This essential device used during heart surgery may be actually killing you!
There are various devices that are used in an open-heart surgery. But a recent study has found out that more than a third of heater-cooler devices that are used in the surgery are contaminated with deadly bacteria. 33 percent of 89 heater cooler units assessed between July 2015 and December 2016 have resulted positive for Mycobacterium chimaera. According to the research presented at the 44 th Annual Conference of the Association for Professionals in Infection Control and Epidemiology, it has been found out that this bacterium is associated with fatal infections in open-heart surgery patients.
Heater cooler units are used to control the temperature of a patient’s blood and organs during the heart bypass surgery. Several warnings have already been issued by the US Food and Drug Administration and the Centres for Disease Control and Prevention that a widely used brand of HCU’s might get contaminated during the manufacturing and put patient’s life at risk. Around 60 per cent of surgery performed in the US use the brand of device associated with these infections.
John Rihs presented a research in which he talked about the advanced knowledge extent of colonization of M. Chimaera that might be present in these units. He along with his colleagues assessed devices already in use for the presence of non-tuberculous mycobacteria colonization in HCUs before and after decontamination. A total of 653 water samples from 89 units were tested. Samples were received from 23 hospitals in 14 states, the District of Columbia, and Canada.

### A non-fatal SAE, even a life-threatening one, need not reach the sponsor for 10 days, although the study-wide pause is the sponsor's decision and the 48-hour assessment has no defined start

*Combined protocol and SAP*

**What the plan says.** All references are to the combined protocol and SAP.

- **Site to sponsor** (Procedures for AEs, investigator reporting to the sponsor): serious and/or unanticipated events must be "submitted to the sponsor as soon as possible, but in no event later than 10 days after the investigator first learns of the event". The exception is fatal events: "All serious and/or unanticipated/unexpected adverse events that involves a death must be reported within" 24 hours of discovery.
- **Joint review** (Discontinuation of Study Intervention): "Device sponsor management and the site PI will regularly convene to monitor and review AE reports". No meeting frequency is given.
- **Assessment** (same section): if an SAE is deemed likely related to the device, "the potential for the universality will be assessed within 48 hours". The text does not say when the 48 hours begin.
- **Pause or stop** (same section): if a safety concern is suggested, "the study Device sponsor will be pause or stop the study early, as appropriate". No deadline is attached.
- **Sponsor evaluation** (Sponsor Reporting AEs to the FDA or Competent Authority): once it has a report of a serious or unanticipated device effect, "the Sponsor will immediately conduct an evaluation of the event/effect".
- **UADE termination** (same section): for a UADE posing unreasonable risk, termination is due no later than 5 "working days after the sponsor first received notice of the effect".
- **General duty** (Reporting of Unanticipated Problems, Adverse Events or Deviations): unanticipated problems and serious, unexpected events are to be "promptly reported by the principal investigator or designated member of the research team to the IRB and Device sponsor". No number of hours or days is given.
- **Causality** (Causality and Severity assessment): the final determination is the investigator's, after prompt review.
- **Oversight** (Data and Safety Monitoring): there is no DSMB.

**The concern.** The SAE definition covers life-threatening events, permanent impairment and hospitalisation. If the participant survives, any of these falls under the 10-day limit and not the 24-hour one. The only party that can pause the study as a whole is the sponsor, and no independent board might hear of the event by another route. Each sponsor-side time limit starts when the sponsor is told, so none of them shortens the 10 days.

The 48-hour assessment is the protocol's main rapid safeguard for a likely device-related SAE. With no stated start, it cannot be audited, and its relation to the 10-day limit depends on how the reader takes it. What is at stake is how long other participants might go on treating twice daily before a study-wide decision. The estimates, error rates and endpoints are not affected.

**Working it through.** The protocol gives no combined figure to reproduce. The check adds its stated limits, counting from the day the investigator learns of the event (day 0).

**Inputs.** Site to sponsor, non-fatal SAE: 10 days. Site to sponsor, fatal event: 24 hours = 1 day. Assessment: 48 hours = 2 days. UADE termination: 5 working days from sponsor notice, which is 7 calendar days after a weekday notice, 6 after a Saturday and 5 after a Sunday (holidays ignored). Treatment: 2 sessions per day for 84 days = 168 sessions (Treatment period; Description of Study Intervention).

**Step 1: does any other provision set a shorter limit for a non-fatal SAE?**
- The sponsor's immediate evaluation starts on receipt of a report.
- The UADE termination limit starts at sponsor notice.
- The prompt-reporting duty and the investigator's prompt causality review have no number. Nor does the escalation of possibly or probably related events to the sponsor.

Thirty-three of the units tested positive for M. chimaera, while four units were colonized with Legionella. Researchers were surprised at how contaminated the units were, with 97 cultures deemed uninterpretable due to high levels of bacterial and fungal contamination. Multiple other strains of mycobacteria were also detected in many of the units.
“Our results showed M. chimera in 37 percent of units tested and is consistent with previous findings. The extent of contamination from such a rare organism in multiple units from all over the country was surprising,” said Rihs. He firther said, “Some devices remained positive for M. chimera for months, indicating that disinfection can be difficult and routine testing is advisable. Beyond M. chimera, we found other NTM species, Legionella, and fungi, indicating these units are capable of supporting a diverse microbial population”. Heater cooler unit controls temperature with the help of water tanks during surgery through closed circuits. The water present in the device does not come into direct contact with the patient.
“These results highlight the importance of monitoring the decontamination and maintenance schedules of these devices to minimize the risk of patient harm,” said Linda Greene, APIC president. “Hospitals must follow the cleaning and disinfection instructions provided in the manufacturer’s device labelling, as well as updated communications from the FD and CDC”.
The bacteria are often found in soil and water but is rarely associated with infections. If patients exposed to the bacteria through open-heart surgery can develop general and nonspecific symptoms, they can often take months to recover. As a result, diagnosis of these infections can be missed or delayed, sometimes for years, making these infections more difficult to treat.